Breast Cancer That Spreads to Lymph Nodes Changes Form


Breast cancer cells that spread to the lymph nodes change form, a discovery that surprised Breakthrough Breast Cancer researchers in Great Britain. This new finding about the activity of breast cancers may lead to different ways to treat the disease.

After breast cancer has been diagnosed, clinicians typically perform tests to find out if the cancer cells have spread within the breast or to other parts of the body. The process by which they look for breast cancer spread is called staging. Once clinicians determine the stage of the disease, they can plan a treatment strategy.


Breast cancer can spread through the body in three ways: by invading surround normal tissue, by invading the lymph system and traveling through the lymph vessels to other places in the body, and by invading the blood and traveling through blood vessels to other parts of the body. Breast cancer cells that break away from the original tumor and travel through the lymph or blood to other parts of the body may result in the formation of another tumor. This process is called metastasis. The secondary tumor is the same type of cancer as the main tumor; thus if breast cancer cells spread to the lungs, the cancer cells in the lungs are actually breast cancer cells.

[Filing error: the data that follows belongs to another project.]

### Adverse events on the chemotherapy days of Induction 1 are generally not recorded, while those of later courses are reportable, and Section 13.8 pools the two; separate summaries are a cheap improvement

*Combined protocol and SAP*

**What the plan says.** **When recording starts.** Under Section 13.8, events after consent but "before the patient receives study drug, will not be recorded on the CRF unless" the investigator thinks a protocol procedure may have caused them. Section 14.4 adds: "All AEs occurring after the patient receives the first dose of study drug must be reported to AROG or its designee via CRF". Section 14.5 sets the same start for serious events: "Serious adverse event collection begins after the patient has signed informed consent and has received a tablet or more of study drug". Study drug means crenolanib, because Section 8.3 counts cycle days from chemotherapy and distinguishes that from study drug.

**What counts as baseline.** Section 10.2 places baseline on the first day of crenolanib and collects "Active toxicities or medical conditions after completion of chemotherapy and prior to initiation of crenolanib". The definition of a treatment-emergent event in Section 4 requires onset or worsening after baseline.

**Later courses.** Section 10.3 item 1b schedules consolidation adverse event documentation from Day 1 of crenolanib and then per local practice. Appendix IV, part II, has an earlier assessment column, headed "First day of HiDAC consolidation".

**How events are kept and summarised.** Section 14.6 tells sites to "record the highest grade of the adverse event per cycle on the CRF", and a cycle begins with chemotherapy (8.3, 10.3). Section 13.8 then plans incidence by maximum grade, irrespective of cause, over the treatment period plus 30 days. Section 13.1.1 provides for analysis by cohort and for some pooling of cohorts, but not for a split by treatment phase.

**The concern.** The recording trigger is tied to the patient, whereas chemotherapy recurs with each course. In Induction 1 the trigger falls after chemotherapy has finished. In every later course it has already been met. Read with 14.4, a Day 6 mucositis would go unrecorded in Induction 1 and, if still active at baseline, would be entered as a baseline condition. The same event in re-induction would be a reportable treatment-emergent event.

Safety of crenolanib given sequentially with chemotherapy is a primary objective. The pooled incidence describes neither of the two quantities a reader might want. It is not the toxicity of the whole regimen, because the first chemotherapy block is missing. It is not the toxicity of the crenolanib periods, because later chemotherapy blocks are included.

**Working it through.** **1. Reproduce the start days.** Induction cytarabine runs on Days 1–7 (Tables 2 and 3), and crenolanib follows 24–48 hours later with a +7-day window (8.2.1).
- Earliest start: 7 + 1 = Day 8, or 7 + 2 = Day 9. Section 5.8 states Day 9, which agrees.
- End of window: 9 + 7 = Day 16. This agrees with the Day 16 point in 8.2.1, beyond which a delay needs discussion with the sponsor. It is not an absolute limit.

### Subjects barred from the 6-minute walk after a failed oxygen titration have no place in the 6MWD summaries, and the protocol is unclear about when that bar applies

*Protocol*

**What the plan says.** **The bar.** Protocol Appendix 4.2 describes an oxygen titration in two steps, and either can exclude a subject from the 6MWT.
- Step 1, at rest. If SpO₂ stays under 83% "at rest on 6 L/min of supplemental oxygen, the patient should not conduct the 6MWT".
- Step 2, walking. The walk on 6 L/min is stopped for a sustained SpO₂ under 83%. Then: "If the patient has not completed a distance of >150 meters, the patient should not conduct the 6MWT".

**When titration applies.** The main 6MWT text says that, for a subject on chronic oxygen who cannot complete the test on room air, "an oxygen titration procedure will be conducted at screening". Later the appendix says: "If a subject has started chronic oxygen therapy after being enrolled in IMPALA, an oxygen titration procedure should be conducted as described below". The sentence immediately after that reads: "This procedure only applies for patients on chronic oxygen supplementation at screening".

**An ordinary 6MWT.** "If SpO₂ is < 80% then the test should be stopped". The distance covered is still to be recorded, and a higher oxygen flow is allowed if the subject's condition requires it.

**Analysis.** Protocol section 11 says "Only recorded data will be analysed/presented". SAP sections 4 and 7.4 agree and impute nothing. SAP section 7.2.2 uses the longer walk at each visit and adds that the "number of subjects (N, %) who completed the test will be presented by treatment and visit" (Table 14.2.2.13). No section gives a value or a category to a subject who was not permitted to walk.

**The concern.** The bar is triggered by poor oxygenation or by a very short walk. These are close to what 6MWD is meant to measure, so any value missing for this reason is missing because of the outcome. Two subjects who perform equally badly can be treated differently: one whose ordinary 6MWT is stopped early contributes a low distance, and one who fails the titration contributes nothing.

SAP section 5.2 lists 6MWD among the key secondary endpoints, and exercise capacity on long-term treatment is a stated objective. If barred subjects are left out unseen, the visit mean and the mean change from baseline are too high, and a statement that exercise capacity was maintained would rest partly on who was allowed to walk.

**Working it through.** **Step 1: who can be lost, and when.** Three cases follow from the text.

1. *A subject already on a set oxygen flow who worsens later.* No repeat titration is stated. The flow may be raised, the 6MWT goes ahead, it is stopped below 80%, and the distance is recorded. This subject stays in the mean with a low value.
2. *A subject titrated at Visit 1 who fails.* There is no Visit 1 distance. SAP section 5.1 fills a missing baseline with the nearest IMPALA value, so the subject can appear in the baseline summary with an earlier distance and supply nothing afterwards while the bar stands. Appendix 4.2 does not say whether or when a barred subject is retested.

In the current study, the researchers reported that up to 40 percent of breast cancers can change form when they travel to other parts of the body. They examined 211 breast cancer tumors that had spread to the lymph nodes of the patients and found that the disease was much more difficult to treat once it had metastasized. The researchers note that this finding suggests that clinicians need to determine which type of disease a woman has in her lymph nodes in order to decide which treatment she should receive.

In addition to the surprising findings in this study, the results also may help scientists determine why some women who have had their breast cancer spread to the lymph nodes have not responded to treatment. Researchers hope that with additional testing they will be able to find treatment regimens that are more effective for women with breast cancer.

BBC News November 4, 2009
National Cancer Institute